Guest: Kiran Krishnan
Presenter: Neal Howard
Guest Bio: Kiran is a research microbiologist and has been involved in the dietary supplement and nutrition market for the past 16 years. He comes from a strict research background, having spent several years with hands-on R&D in the fields of molecular medicine and microbiology at the University of Iowa. Kiran earned his Bachelor of Science degree in Microbiology at the University of Iowa; his undergraduate education was followed up with postgraduate research in Molecular Biology and Virology.
Segment Overview: Microbiologist, Kiran Krishnan, Chief Science Officer at Just Thrive Probiotic discusses a new study on how bacteria are allowed to penetrate the protective mucosal lining of the intestines that produce toxins that initiate the growth of cancer.
Transcript – Probiotics
Neal Howard: Hello and welcome to Health Professional Radio. I’m your host Neal Howard. Thank you for joining us here on the program. Our guest is returning to speak with us Dr. Kiran Krishnan. He’s a microbiologist, Chief Science Officer at Just Thrive Probiotic returning to talk with us about a brand new study talking about how bacteria are allowed to penetrate the protective lining of the intestines possibly contributing to colon cancer. Welcome back to Health Professional Radio Kiran Krishnan. How are you?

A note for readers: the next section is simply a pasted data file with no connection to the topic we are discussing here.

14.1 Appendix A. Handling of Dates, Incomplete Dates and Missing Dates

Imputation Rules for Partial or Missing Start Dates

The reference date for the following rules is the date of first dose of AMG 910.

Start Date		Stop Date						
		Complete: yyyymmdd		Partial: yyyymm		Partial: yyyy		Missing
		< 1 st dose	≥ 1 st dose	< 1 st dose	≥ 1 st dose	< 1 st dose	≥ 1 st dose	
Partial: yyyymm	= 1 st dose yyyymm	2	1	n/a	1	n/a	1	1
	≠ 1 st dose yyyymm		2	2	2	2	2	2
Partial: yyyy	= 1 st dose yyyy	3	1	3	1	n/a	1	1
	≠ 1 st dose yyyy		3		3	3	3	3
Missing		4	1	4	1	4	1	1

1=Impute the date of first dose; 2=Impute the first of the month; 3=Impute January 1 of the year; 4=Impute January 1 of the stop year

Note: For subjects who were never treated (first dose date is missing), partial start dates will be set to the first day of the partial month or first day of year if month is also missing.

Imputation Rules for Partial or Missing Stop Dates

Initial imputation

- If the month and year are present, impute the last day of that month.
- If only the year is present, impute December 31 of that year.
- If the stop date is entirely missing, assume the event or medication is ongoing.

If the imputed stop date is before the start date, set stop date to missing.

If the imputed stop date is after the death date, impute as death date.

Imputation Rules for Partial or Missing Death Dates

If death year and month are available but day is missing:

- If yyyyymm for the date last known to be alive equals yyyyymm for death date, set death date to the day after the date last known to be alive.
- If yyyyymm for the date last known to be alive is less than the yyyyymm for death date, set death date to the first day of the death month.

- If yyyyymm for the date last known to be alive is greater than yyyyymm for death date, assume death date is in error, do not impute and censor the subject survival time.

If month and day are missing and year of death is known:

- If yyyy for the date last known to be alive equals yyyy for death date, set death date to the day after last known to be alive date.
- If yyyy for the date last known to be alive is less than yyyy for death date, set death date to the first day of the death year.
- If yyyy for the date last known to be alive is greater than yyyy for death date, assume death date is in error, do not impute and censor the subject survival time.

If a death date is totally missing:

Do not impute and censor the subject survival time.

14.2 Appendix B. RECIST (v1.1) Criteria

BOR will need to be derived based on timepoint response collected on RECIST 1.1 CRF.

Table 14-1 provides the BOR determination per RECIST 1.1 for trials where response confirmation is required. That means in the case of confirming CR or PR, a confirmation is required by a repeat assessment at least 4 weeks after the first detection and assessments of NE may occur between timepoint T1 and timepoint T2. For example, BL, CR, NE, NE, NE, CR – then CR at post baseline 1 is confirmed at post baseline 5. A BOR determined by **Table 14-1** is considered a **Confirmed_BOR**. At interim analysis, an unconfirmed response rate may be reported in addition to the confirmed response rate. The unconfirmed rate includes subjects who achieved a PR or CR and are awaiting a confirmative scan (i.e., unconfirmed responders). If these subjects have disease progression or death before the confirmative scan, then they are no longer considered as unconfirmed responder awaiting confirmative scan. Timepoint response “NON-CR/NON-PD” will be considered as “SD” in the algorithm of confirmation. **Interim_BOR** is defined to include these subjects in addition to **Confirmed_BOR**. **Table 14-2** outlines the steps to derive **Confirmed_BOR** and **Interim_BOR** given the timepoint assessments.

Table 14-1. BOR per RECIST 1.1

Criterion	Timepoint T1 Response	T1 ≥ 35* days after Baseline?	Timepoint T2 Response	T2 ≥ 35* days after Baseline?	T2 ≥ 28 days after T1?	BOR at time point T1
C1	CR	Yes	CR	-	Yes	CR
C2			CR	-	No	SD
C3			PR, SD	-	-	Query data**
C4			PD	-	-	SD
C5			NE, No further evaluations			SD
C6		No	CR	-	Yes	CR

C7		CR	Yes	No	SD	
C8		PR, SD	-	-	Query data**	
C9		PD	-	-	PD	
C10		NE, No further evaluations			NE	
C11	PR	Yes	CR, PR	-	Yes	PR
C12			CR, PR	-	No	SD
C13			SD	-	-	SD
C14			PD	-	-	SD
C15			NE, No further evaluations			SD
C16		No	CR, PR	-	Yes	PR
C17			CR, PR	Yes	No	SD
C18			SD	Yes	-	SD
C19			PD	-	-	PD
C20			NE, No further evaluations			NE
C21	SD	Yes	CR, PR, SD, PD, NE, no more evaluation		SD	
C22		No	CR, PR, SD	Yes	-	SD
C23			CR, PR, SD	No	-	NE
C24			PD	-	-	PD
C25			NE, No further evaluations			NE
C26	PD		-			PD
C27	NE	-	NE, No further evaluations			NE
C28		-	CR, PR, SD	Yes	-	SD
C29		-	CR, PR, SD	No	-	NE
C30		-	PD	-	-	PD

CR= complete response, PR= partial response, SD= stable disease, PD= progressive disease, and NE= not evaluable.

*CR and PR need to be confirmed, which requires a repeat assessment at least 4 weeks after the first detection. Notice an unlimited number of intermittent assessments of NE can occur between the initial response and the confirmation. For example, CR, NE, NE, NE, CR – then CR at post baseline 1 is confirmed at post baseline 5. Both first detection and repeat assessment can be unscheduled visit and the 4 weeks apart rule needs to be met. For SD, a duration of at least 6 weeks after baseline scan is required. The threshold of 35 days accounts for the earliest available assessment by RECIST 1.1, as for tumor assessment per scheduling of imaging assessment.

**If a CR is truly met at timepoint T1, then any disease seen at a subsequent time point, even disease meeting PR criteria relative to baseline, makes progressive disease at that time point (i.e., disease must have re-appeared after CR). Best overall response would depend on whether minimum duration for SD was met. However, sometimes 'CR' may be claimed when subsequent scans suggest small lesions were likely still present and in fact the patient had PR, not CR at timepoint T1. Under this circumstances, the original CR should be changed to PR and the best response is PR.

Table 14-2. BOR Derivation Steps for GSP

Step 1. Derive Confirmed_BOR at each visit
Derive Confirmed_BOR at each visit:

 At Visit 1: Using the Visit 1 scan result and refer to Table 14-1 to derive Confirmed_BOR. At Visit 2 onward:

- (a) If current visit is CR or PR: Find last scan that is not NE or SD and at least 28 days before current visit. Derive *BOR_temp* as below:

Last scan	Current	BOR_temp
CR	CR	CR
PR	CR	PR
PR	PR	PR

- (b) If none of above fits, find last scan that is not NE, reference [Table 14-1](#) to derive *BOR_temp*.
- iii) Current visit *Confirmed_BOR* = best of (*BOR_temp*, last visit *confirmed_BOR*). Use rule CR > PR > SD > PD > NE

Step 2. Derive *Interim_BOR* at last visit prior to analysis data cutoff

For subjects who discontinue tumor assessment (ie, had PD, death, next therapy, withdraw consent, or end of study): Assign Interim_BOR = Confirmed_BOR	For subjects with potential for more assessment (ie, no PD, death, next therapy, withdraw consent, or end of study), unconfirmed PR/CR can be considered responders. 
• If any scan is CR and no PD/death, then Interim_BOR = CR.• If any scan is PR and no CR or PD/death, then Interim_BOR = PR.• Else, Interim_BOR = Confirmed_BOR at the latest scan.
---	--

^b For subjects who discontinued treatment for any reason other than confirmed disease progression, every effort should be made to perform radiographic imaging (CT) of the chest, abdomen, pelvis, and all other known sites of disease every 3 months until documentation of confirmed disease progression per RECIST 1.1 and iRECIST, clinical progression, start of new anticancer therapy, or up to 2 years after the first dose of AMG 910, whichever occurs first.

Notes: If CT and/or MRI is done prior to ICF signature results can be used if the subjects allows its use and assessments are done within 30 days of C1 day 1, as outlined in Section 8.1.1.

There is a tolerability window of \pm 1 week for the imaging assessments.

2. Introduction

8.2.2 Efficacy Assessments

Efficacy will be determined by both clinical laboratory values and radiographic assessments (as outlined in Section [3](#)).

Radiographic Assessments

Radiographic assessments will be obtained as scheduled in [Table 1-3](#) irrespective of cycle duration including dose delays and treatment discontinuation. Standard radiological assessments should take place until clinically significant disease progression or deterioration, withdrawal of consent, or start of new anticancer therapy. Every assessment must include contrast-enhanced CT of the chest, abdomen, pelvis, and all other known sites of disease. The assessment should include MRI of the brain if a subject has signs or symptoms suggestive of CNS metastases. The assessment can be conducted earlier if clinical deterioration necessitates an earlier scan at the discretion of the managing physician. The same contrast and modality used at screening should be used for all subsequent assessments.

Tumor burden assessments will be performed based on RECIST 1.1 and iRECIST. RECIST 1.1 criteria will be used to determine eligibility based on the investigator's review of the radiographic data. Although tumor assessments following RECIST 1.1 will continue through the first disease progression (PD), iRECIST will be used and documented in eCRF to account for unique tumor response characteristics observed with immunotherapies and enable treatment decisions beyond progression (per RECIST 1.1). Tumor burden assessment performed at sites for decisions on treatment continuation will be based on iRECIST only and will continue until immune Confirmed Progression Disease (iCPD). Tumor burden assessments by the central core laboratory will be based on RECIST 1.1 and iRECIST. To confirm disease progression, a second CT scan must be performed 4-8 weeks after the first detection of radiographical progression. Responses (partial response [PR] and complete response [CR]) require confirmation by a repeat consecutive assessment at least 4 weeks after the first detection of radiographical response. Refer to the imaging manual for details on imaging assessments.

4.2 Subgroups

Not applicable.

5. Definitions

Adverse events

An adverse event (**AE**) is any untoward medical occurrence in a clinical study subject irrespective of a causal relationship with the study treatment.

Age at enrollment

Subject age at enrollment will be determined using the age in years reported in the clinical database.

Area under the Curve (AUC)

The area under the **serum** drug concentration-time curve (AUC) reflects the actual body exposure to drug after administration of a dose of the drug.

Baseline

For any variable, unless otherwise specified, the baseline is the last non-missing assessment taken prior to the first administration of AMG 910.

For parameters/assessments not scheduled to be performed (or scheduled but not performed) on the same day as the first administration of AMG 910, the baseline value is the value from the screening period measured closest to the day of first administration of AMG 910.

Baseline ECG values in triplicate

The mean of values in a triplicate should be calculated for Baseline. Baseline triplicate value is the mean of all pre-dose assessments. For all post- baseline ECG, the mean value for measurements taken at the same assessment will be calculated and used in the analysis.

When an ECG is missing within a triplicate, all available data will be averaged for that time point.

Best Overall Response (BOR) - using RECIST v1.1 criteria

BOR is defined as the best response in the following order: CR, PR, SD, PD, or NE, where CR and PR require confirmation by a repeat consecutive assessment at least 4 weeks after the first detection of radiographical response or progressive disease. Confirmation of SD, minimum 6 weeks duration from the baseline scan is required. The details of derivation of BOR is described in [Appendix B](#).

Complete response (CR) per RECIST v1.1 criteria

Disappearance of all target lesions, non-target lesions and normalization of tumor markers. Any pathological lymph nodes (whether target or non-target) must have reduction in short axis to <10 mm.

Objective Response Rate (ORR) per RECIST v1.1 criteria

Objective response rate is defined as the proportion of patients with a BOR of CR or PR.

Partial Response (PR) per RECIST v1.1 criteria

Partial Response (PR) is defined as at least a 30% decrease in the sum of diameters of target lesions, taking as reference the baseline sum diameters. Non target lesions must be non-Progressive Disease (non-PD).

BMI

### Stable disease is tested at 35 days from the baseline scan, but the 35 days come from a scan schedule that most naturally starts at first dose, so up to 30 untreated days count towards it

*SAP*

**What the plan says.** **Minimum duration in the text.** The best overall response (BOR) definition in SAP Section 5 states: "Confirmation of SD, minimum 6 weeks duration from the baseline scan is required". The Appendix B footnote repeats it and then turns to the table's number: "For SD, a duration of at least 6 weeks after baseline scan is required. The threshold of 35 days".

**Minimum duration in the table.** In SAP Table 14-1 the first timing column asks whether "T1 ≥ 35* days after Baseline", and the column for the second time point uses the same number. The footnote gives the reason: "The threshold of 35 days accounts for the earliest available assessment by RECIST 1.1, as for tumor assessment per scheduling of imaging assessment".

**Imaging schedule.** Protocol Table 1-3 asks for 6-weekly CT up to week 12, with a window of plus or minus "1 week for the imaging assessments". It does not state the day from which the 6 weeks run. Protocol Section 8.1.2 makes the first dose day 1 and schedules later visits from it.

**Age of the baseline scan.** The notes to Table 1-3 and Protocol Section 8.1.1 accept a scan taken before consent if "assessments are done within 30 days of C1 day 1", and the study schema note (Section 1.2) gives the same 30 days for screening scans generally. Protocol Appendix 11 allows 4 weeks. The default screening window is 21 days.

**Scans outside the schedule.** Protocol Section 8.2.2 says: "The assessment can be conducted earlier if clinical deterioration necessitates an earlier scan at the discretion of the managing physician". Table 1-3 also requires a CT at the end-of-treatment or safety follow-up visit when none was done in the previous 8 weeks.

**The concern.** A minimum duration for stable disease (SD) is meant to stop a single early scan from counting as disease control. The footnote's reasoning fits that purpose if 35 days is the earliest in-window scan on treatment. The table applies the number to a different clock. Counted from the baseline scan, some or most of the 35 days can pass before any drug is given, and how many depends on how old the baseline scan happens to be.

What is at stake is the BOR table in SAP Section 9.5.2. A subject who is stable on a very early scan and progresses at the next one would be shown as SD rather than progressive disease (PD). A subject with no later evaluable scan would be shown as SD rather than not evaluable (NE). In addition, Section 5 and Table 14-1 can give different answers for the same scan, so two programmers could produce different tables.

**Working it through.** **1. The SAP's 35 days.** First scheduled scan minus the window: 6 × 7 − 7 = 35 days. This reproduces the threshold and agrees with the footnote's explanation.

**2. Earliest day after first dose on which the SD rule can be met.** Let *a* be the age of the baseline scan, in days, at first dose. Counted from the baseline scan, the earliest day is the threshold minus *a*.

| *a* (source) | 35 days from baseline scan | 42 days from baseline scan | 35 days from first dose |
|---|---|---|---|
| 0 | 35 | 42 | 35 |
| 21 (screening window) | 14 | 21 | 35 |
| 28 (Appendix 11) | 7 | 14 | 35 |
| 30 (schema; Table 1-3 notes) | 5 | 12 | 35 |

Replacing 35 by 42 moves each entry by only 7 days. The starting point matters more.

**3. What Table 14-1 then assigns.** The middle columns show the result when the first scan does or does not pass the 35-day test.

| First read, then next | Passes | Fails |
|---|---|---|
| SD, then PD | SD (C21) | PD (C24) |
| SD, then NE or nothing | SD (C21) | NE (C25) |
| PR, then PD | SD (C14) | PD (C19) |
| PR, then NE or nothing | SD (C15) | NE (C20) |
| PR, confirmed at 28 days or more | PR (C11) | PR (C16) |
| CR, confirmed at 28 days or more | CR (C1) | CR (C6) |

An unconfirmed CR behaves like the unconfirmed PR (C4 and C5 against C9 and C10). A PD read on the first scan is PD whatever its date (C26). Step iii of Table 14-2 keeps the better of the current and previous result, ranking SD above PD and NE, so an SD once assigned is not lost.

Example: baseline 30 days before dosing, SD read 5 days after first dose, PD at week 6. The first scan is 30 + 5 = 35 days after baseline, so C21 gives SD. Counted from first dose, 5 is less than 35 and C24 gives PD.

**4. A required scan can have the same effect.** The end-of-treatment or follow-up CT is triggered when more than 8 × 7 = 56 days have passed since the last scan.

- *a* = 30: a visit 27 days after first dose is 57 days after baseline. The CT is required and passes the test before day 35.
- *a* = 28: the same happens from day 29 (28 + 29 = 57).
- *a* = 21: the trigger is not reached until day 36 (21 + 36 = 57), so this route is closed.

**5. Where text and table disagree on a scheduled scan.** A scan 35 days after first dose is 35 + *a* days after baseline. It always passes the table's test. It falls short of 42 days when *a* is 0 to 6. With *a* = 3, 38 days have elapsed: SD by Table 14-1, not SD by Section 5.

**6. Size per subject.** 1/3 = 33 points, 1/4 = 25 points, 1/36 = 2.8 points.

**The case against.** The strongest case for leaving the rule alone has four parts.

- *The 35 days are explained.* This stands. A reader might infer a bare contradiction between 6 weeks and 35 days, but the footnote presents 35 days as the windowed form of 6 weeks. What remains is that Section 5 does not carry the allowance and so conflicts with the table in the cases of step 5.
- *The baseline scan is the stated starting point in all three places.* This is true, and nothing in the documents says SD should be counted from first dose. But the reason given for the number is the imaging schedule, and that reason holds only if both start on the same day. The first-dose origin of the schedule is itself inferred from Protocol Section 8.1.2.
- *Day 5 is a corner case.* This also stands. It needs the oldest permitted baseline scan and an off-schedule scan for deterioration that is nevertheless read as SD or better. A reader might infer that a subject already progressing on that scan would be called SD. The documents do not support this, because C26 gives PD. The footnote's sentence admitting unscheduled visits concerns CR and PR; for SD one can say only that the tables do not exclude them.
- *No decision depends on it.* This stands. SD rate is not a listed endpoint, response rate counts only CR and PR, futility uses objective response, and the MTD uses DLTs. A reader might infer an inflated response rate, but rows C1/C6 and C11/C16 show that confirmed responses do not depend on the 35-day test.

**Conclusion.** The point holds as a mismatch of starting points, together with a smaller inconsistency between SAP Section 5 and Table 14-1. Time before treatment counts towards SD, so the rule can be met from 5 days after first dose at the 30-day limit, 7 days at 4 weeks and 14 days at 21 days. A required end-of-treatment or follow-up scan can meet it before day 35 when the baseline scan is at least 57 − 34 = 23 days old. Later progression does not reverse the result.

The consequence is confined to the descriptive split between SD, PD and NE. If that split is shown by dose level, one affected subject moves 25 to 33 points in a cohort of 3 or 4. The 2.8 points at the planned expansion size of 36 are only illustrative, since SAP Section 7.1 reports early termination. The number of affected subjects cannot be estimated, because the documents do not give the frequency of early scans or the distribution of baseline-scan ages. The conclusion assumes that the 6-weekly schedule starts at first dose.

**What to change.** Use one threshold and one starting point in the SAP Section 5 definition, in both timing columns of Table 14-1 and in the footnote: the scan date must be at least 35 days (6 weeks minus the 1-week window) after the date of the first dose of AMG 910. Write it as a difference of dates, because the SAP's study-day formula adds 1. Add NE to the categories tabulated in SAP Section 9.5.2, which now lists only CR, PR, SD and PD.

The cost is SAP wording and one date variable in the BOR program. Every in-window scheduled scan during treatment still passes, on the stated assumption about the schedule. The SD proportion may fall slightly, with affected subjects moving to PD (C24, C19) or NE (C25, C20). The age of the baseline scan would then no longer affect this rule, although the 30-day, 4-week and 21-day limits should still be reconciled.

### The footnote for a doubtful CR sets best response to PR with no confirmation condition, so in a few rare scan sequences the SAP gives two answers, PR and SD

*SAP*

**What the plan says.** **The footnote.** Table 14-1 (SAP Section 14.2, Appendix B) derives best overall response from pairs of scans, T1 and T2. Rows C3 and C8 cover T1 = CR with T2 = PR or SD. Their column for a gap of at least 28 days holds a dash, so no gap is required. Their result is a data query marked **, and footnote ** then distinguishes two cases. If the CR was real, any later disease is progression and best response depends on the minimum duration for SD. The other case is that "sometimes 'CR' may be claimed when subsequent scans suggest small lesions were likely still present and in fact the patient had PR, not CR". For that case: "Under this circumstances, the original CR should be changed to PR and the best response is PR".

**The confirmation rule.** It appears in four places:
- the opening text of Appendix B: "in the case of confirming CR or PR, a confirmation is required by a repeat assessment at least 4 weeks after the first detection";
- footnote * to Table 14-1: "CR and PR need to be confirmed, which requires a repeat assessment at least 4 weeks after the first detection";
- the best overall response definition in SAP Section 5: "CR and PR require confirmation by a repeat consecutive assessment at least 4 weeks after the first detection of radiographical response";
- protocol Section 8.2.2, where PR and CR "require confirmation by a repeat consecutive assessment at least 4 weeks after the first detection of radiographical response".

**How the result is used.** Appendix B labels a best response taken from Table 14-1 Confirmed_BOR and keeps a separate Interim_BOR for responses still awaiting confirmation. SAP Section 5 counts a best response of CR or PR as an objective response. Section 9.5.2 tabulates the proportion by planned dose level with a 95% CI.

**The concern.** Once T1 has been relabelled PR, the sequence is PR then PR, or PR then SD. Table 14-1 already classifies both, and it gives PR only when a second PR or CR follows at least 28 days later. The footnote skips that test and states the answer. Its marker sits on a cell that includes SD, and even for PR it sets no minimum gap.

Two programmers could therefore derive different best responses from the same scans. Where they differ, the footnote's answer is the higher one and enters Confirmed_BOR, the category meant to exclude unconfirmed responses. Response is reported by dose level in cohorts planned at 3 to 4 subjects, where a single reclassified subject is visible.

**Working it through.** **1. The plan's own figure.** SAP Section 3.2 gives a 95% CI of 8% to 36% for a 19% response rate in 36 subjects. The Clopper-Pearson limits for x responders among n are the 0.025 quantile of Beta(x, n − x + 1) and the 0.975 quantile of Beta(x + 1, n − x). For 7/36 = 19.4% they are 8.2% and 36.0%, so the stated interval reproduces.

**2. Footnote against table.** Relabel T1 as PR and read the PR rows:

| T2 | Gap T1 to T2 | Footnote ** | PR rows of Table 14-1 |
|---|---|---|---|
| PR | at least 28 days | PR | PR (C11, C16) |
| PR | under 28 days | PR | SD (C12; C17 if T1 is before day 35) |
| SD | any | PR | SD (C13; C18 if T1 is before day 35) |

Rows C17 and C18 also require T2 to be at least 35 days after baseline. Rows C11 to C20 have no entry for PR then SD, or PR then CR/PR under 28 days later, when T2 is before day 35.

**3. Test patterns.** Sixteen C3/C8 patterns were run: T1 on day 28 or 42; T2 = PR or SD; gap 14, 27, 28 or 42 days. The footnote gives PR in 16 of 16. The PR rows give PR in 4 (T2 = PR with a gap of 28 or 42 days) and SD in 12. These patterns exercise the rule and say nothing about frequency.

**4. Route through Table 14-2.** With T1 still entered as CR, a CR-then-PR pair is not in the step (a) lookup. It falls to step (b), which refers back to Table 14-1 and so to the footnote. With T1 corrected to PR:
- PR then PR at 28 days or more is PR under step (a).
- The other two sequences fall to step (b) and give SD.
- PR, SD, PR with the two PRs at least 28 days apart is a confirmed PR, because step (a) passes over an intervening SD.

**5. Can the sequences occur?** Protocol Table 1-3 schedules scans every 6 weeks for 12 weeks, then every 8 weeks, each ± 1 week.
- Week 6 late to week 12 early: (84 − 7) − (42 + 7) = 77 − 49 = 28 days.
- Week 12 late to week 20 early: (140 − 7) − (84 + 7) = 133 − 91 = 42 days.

Dr. Kiran Krishnan: I’m great. Thank you so much for having me. I’m always happy to come back and talk especially this kind of critical information coming up.
N: Absolutely. Now, for those who may not be familiar with you as a guest here on Health Professional Radio, just a brief bit of background about yourself beyond being CSO at Just Thrive Probiotic.
K: I’m trained as a microbiologist. I’ve worked in the nutritional and dietary supplement field for about 18 years researching products, developing products for other companies and also developing nutritional technologies and platforms for companies to be able to utilize. I’ve worked in product development for at least the last 15 out of the 17, 18 years and also contributed a lot to the research side of things. So my whole focus was I wanted to bring more clinical research to nutritional products because that was just hard to do for a lot of nutritional companies.
N: Let’s talk briefly about the good bacteria that is growing in the lining of our stomachs.